The papers: NHS 'near collapse' and the 'cowardly' EU leaders

If there's one theme running through Sunday's papers, it is how Britain will react to David Cameron's failed attempt to block the selection of Jean-Claude Juncker as the next president of the European Commission.

The Sunday Telegraph leads with the story. It says "senior Tories" have rallied around the prime minister and branded other European leaders "cowards".

Image copyright AFP
Image caption David Cameron and Herman Van Rompuy held a stormy meeting in London, according to the Mail on Sunday

"Cowards" the Health Secretary, Jeremy Hunt, says because they "weren't prepared to stand up in public and say the things they had said in private".

In an analysis piece inside the paper, Iain Martin says at least one minister has privately conceded that the defeat "means we are probably going to get out" of the EU.

Martin says the supposedly "conciliatory" communique issued by EU leaders after the vote which Mr Cameron lost, makes "no reference to the UK winning back any powers".

The Mail on Sunday carries a detailed report on Mr Cameron's attempt to derail "der spitzenkandidat - the frontrunner".

The Mail runs through the PM's timeline - from an angry meeting with European Council head Herman van Rompuy, to his ominous warning to the other EU leaders "this time it is our problem. But next time, it will be you".

The paper also carries an opinion poll suggesting that 47% of Britons now want to exit the EU.

By contrast, the Sunday Times carries a poll - taken before rather than after the "Juncker vote" - in which 39% of respondents want the UK to stay in the union, as opposed to 37% who want to leave.

The paper says the affair leaves Britain "one step nearer the exit" and it quotes former Tory policy adviser Dominic Cummings who has said: "If a renegotiation [of the UK's membership] leaves the EU in control of immigration it will be seen as a big failure.

"Having raised false hopes, it will make people more likely to vote 'out'".

The Times notes "nobody in Downing Street thinks control of immigration is achievable".

The Observer focuses on fears that a British exit from the EU will harm the economy.

CBI director general John Cridland tells the paper: "The EU is our biggest export market and remains fundamental to our economic future.

"Our membership supports jobs, drives growth and boosts our international competitiveness."

In the Independent on Sunday, Lord Lawson says that by being vocal about his opposition to leaving the EU, Mr Cameron has thrown away "his entire negotiating hand".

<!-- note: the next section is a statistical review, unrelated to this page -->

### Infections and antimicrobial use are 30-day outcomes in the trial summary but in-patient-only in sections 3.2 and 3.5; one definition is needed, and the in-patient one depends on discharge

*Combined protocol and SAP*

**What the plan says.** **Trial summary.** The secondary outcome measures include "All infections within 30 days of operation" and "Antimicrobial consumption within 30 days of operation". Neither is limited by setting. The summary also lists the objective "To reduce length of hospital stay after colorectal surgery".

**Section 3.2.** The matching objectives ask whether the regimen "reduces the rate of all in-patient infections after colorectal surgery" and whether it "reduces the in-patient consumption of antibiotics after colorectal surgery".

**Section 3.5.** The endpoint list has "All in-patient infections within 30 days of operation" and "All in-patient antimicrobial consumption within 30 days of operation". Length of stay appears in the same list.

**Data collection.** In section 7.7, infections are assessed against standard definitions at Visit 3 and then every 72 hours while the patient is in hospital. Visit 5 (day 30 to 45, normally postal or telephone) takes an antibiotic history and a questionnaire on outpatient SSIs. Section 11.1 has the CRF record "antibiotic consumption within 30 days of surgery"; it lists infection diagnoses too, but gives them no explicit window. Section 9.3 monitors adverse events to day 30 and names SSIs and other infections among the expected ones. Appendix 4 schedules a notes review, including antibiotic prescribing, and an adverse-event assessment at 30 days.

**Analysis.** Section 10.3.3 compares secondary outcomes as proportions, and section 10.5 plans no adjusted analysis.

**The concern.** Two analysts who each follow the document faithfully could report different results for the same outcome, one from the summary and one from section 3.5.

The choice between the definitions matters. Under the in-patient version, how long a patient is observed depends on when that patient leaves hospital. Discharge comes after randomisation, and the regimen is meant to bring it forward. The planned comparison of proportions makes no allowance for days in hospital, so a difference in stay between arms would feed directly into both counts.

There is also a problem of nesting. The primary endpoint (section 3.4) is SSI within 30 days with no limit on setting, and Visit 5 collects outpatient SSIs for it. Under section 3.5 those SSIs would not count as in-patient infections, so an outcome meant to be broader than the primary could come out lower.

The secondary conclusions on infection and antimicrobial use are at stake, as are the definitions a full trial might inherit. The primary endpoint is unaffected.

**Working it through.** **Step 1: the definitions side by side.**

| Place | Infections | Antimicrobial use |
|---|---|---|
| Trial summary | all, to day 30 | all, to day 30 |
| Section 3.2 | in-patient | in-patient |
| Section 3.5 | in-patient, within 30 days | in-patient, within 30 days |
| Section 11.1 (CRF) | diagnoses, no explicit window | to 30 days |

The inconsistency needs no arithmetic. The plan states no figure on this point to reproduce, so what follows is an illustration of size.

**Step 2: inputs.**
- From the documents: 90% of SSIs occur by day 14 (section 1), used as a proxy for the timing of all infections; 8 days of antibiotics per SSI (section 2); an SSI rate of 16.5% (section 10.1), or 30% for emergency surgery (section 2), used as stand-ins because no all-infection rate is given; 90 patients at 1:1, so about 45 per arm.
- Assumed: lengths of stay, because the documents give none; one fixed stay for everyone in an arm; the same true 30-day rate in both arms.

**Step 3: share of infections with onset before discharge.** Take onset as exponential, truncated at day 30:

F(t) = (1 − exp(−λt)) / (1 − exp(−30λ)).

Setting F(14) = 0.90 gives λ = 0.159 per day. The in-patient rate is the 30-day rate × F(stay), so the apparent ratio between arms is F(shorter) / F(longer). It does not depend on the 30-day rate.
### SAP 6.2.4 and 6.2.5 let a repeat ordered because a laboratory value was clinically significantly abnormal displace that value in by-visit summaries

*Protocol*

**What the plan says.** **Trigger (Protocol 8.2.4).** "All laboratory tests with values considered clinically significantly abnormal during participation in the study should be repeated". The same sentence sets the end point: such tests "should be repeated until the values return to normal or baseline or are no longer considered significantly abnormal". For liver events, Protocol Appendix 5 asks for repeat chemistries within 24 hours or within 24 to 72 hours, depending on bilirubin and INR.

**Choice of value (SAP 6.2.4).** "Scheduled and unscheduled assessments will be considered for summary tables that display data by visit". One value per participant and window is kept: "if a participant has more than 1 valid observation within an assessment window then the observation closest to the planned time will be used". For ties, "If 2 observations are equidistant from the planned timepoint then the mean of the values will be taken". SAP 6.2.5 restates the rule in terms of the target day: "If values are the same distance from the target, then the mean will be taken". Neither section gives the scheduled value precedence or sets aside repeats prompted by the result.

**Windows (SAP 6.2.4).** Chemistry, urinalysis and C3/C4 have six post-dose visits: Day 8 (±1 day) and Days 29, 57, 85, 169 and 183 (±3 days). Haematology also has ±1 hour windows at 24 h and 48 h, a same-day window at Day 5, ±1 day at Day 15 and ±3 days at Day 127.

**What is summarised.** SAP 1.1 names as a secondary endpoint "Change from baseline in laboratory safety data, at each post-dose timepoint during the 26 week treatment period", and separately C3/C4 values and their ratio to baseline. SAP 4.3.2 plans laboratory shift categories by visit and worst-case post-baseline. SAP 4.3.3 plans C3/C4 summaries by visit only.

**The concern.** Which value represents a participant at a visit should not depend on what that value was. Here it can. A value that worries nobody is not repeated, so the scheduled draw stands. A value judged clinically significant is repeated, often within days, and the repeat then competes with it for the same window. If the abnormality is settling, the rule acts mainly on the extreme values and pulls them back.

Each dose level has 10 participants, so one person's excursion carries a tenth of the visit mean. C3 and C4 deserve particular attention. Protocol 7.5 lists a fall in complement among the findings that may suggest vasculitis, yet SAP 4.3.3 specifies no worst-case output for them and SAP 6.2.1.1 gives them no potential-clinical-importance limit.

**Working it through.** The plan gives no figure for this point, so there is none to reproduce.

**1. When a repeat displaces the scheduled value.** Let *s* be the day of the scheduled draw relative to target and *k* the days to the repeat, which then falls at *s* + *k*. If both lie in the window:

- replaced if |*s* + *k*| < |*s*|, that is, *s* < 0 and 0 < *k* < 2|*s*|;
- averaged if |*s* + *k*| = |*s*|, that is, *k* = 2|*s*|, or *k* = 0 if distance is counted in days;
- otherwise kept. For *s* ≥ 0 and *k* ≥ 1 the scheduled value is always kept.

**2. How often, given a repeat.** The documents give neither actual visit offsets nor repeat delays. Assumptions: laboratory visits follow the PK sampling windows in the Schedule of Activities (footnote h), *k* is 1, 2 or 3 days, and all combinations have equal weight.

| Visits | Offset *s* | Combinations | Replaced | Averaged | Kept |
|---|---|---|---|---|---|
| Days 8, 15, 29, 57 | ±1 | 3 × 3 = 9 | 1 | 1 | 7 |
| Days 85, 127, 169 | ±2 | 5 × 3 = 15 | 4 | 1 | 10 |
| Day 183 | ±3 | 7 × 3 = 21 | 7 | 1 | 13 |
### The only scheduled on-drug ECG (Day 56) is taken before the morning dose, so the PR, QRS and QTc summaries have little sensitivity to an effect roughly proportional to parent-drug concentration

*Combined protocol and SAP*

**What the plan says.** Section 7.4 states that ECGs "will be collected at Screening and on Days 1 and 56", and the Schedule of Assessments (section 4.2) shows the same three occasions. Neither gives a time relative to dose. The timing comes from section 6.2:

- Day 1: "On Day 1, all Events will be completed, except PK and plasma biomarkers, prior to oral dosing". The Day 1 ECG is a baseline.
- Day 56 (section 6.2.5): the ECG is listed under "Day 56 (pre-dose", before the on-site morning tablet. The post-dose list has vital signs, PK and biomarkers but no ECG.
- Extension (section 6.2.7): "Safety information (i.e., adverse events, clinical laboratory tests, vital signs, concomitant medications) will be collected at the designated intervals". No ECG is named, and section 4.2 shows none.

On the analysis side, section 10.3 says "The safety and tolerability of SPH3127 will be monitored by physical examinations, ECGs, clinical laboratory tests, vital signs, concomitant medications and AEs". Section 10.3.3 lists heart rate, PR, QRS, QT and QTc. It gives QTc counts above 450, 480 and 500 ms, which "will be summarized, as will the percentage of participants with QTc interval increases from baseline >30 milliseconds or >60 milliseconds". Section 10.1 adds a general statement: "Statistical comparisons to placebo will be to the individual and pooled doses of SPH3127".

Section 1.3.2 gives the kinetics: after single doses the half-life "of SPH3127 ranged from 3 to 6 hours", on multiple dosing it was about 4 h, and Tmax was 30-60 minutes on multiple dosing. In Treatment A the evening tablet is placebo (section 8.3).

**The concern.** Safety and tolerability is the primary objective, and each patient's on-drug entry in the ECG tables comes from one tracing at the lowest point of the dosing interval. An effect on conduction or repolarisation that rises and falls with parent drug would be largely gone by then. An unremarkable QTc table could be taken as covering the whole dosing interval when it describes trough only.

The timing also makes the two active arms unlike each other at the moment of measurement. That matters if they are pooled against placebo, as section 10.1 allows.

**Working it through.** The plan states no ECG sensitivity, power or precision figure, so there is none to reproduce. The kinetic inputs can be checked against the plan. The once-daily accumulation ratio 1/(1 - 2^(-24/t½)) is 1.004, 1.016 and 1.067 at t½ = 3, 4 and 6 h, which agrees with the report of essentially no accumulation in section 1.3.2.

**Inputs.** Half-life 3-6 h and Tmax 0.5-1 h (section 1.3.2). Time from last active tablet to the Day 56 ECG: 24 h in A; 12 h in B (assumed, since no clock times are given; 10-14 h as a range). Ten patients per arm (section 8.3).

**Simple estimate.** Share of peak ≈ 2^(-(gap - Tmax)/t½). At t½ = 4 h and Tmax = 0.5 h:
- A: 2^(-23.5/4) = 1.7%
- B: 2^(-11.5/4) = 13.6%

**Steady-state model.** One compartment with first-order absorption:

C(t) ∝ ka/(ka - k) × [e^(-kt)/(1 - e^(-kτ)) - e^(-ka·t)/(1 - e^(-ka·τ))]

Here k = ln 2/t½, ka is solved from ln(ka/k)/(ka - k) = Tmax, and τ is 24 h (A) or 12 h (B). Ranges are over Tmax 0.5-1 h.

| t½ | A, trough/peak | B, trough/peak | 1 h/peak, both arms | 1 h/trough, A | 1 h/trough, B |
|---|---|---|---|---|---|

The former chancellor says the PM "should have threatened to campaign for Britain to leave the EU as a way of strengthening his position".

In its comment section however, John Rentoul believes Mr Cameron may have lost the battle but won the war for new terms of EU membership.

"Merkel couldn't accommodate Cameron this time," he writes.

"Her own party and the German press wouldn't let her. But his defeat last week might mean that she - and the others who don't want Britain to go - will try harder next time."

'Grim analysis'

In recent weeks, there has been a raft of stories predicting a messy end for the NHS unless something is done.

The Observer's lead story is unusual among these in that the trio saying the health service could "collapse" within five years are two Conservatives, one a former health secretary, the other a chair of the Commons health committee, and a former Lib Dem health minister.

Stephen Dorrell, Sarah Wollaston and Paul Burstow say that with the economy growing, the NHS must receive a real terms increase in spending to cope with the rising demand for its care.

Mr Burstow puts the figure as being £15bn more over the next five years than the "ring-fenced", zero-growth budget that the service currently has.

The Observer says the government figures' "grim analysis" is backed by sector experts.

It quotes Chris Ham of the health think tank, the King's Fund, who says that without more cash "the quality of patient care will be compromised by not having enough doctors and nurses on the wards and in surgeries and clinics."

The Sunday Telegraph says one hospital trust which has been rated "inadequate" by official inspectors is already short of 125 nurses.

The Medway Foundation trust, the paper reports, nonetheless pays at least 10 senior managers more than £200,000 a year.

The trust tells the paper it is actively trying to recruit more nurses.

It is not just lack of nurses that worries NHS watchers: the Independent on Sunday says a lack of real cadaver dissection is leaving medical students "unconfident" and with a "worrying lack of knowledge".